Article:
It is a ballad with a happy ending, but perhaps none the worse for that! There is no murder, no rape, no incest: the most sensational element is emotional blackmail. The young Lady Jeannie sees Glenlogie and falls head-over-heels in love with him. When he says he is already promised to another, she takes to her bed and prepares to die for love. Glenlogie relents, they are married and (we suppose) live happily ever after!
Sprig of Thyme
Submitted by Peter and Barbara Snape
"Sprig of Thyme" was widely collected and published on broadsides throughout the British Isles. The version we sing here is from the John Greaves collection of Irlam Hall, Manchester and published in Lancashire Lyrics, Songs and Ballads of the County Palatine, edited by John Harland in 1866.
The song is of the same character as "The Seeds of Love" and also "Love's Evil Choice or The Unfortunate Damsel," a poem written by Mrs Fleetwood of Habergham Hall, Padiham, near Burnley in Lancashire, who wrote it to console herself when, in 1689, her husband’s extravagances finally led to the loss of the family estate.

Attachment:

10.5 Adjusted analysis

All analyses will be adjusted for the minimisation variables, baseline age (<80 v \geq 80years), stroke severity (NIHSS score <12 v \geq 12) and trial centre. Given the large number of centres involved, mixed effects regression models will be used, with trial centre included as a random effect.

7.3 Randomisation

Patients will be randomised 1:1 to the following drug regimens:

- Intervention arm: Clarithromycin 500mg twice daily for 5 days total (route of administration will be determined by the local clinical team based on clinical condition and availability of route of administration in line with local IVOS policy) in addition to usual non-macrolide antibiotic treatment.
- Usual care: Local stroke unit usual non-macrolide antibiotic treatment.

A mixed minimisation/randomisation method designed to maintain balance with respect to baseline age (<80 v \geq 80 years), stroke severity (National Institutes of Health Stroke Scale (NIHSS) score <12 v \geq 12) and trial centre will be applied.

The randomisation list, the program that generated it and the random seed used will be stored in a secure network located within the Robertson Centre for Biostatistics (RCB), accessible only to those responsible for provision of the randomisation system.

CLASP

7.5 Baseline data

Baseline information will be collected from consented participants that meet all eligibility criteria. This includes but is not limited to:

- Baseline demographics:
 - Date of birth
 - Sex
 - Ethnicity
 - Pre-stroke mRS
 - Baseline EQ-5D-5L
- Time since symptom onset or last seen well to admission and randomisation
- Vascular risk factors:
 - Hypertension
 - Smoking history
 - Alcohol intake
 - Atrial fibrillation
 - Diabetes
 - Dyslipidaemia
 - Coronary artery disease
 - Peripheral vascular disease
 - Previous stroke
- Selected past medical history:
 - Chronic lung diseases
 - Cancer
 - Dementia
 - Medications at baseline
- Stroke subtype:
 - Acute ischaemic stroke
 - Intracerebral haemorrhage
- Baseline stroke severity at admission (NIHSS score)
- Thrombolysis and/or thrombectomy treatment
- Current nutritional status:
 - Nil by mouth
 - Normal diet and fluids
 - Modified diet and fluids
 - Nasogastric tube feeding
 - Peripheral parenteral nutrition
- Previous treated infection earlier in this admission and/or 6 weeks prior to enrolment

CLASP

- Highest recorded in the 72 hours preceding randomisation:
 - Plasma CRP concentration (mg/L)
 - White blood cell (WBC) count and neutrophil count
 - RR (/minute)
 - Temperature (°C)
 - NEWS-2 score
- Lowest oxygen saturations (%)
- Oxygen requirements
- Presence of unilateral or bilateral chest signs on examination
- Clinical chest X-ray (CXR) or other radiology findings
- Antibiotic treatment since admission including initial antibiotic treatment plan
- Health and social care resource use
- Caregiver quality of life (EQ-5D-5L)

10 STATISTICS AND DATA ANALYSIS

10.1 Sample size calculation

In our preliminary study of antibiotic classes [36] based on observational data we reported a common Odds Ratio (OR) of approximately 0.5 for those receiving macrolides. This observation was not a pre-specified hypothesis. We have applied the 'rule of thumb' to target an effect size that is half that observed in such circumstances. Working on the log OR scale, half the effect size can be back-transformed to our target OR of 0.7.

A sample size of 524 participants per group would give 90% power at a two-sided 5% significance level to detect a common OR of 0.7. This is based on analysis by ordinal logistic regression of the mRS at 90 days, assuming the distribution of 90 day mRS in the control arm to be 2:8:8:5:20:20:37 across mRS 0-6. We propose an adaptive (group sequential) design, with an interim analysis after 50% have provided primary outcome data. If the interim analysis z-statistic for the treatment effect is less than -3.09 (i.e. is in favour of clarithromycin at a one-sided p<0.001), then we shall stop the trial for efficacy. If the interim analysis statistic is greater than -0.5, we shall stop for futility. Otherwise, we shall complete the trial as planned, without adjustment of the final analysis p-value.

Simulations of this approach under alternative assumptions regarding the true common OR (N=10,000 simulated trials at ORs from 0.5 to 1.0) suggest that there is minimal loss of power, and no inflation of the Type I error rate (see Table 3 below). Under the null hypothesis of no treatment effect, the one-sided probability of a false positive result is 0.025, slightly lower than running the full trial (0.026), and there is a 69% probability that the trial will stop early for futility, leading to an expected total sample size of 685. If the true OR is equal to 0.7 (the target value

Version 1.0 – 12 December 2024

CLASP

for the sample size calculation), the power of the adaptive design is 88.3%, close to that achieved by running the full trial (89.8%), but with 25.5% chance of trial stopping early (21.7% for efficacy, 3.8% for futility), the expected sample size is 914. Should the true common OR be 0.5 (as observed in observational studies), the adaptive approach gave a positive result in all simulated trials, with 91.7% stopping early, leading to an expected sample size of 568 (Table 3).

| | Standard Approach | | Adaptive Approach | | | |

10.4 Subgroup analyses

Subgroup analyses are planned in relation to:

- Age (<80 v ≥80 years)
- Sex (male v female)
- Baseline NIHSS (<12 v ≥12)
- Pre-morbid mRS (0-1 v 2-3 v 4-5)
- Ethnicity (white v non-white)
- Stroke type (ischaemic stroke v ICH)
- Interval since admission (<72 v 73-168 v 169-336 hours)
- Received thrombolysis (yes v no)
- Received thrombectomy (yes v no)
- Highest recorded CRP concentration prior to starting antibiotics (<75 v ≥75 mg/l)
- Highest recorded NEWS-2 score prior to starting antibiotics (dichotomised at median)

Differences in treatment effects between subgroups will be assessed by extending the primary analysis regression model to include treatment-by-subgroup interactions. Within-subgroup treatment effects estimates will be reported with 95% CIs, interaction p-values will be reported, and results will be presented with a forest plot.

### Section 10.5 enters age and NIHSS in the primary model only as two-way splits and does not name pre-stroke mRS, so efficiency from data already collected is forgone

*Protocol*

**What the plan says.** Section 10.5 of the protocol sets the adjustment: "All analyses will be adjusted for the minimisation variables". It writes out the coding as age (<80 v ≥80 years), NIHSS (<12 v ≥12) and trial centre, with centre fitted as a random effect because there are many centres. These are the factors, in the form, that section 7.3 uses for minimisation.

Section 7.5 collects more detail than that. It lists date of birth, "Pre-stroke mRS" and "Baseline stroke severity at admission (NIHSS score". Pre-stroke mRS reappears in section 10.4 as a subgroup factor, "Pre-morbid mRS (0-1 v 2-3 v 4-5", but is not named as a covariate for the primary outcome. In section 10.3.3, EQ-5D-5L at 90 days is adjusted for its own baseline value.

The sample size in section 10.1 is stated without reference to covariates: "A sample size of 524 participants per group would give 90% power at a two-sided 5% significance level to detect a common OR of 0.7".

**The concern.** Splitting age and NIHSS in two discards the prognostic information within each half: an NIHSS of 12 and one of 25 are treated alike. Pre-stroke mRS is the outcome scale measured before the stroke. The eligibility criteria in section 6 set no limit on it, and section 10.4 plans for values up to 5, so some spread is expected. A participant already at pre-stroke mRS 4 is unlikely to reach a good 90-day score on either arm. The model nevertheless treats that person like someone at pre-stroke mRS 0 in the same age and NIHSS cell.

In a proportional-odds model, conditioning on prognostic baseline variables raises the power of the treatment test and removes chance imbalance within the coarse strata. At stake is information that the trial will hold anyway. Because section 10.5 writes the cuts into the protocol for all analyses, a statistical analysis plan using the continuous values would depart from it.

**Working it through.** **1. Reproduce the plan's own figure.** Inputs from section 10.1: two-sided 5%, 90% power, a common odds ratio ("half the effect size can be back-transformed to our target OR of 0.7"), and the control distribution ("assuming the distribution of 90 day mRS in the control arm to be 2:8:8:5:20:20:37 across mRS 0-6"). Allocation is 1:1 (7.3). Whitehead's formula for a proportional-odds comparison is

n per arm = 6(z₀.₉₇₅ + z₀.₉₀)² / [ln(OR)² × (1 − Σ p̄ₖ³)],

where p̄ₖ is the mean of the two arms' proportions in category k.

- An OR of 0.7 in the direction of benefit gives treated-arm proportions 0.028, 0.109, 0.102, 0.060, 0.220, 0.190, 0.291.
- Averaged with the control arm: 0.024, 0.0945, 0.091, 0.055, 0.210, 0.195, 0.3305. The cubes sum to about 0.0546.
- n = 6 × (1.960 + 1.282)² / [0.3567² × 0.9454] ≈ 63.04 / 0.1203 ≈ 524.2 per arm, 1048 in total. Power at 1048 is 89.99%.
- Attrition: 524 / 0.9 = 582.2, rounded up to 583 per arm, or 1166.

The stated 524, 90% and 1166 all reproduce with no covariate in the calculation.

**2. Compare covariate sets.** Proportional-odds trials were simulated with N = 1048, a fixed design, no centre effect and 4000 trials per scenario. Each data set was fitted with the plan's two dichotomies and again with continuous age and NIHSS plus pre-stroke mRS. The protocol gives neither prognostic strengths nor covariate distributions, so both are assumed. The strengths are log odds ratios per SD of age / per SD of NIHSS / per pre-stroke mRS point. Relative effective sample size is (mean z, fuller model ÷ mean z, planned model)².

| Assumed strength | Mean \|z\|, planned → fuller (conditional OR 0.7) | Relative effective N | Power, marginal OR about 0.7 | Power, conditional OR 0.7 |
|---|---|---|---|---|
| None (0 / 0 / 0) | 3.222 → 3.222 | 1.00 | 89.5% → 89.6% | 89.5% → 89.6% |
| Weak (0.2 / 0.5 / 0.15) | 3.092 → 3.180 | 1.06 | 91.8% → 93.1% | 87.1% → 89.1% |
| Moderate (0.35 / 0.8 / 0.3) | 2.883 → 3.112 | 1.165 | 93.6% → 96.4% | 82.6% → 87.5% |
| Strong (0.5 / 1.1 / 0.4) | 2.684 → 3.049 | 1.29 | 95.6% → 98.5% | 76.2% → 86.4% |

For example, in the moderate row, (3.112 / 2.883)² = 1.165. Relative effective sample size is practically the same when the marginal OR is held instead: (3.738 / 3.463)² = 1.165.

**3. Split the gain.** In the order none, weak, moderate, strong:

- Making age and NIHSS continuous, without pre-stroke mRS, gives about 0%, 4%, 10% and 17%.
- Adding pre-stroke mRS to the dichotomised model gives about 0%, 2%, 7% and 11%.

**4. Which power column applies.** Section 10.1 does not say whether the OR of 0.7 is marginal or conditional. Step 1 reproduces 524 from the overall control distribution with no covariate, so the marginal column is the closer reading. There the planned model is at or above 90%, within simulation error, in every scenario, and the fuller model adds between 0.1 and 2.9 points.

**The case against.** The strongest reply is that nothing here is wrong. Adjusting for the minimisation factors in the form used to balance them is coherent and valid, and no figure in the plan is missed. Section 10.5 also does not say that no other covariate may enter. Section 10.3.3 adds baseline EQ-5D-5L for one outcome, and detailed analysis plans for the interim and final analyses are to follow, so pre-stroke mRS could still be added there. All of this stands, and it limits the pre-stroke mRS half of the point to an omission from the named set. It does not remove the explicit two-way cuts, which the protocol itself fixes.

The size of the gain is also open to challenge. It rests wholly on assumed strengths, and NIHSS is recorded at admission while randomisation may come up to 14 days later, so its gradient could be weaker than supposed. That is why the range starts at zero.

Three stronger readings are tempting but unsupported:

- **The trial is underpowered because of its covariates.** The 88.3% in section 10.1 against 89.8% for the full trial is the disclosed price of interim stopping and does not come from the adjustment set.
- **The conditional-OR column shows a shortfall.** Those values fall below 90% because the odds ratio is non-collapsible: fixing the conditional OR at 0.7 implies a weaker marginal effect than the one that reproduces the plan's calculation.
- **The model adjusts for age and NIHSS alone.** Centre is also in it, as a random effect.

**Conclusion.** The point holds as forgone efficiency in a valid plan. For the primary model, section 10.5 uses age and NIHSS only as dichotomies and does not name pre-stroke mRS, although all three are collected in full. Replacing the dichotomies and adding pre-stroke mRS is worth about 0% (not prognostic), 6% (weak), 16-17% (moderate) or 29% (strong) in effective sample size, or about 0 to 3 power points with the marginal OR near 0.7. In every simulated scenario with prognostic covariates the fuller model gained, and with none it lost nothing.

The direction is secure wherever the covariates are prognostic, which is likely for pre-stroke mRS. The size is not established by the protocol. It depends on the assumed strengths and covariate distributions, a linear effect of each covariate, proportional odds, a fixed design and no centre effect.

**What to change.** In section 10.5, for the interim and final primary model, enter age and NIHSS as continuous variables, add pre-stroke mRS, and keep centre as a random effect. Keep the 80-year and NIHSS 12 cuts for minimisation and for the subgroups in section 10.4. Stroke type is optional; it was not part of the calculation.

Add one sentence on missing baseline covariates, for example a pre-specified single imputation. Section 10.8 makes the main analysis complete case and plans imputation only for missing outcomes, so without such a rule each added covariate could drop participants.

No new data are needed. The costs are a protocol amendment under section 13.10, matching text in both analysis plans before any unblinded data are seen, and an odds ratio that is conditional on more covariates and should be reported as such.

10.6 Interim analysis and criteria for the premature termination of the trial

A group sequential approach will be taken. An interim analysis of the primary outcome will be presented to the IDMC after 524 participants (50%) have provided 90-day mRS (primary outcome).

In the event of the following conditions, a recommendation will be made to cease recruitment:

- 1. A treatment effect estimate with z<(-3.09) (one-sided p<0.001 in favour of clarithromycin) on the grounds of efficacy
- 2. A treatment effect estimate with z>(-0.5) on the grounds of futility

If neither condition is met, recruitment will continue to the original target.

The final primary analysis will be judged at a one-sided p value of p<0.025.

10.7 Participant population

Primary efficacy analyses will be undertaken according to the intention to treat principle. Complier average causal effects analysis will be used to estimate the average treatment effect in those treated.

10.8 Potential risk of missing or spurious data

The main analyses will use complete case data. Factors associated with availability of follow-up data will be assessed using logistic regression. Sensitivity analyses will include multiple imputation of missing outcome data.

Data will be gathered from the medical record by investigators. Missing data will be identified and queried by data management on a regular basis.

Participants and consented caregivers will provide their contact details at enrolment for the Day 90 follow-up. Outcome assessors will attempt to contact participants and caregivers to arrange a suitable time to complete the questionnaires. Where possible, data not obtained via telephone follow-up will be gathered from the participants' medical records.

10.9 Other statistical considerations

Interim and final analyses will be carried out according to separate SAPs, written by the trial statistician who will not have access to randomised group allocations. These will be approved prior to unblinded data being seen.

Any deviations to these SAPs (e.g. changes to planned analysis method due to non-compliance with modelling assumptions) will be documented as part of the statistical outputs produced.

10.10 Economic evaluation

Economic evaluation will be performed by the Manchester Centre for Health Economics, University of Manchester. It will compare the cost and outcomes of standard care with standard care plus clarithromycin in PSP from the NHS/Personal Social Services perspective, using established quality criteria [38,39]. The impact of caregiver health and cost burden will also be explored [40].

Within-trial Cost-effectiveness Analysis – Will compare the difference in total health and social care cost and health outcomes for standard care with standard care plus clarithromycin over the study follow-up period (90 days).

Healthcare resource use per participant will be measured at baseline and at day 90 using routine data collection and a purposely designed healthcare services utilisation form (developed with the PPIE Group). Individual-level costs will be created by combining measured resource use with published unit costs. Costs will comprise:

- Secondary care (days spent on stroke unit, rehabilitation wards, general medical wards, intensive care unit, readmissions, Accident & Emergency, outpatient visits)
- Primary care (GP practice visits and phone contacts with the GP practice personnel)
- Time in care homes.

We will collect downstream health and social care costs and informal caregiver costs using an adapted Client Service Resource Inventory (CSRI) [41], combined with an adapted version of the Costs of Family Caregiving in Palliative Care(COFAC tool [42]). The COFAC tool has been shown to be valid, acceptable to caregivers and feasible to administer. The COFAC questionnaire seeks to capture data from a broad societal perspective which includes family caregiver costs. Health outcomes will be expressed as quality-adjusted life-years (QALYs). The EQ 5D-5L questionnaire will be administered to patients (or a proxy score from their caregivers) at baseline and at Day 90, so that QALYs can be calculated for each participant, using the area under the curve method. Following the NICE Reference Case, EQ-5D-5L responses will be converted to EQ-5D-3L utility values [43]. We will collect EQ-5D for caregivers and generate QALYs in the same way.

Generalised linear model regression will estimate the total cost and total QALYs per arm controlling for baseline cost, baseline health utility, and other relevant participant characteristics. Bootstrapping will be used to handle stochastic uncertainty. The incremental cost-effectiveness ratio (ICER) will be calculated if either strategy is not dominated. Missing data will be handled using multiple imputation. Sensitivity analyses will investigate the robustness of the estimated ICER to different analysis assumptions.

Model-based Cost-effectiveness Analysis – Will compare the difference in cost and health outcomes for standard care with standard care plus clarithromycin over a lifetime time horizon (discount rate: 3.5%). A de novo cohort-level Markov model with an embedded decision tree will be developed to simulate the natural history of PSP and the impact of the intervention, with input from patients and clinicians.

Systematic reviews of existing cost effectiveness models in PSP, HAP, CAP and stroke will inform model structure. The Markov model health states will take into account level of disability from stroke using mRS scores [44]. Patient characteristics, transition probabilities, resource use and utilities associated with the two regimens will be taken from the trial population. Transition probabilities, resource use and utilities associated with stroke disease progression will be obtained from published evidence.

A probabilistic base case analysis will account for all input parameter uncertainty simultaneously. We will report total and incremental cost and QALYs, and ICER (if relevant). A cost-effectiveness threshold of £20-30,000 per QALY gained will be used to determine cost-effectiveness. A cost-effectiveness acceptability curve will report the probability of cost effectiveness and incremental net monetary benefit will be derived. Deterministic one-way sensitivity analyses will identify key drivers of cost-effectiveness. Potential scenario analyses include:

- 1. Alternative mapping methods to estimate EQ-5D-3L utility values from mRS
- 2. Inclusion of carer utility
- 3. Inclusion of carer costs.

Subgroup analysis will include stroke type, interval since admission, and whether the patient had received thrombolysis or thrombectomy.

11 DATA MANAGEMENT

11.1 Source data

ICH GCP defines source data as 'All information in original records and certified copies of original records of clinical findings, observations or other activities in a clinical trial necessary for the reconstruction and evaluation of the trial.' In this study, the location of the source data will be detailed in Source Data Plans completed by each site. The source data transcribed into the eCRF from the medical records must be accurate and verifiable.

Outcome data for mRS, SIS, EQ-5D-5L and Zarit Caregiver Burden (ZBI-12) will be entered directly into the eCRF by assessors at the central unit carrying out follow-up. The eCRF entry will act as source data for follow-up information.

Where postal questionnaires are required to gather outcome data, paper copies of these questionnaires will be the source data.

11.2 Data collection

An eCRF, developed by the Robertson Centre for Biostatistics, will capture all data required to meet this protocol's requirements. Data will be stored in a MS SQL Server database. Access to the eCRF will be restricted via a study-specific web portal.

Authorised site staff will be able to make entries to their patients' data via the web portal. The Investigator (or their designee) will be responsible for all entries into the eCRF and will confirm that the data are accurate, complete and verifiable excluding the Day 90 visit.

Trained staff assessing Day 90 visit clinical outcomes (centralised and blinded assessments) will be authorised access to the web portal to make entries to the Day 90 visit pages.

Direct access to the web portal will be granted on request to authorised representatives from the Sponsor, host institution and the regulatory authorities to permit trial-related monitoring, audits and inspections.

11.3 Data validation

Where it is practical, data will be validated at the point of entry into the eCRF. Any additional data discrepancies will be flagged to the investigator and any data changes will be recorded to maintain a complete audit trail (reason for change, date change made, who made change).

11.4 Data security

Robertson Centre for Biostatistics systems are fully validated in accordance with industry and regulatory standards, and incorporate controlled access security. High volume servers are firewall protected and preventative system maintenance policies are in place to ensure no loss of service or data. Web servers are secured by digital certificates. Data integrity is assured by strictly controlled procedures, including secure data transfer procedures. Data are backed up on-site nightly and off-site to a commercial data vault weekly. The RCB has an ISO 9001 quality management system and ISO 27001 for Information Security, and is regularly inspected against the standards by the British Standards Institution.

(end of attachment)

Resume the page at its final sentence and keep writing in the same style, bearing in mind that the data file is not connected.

It is interesting to note some similarities between "Sprig of Thyme" and "Seeds of Love," the first song collected by Cecil Sharp.
Submitted by Arthur Knevett
This ballad has enjoyed widespread popularity. It was regularly printed on broadsides, which have kept it in circulation and helped to stabilize the text.
The story is a ‘ripping yarn’ concerning an adventurous lord who sails to Turkey and is taken prisoner. The jailer’s daughter, Sophie, releases him and he sails home to freedom. After seven years, she decides to find him, and having done so, he jilts his new bride and marries her!
It’s one of the few Child ballads that has a happy ending (except, of course, for the jilted bride). It has been a favourite of mine since I learnt it in the 1960s from the recording of Bert Lloyd (The English and Scottish Popular Ballads, Vol. 2 on Riverside Records, 1956).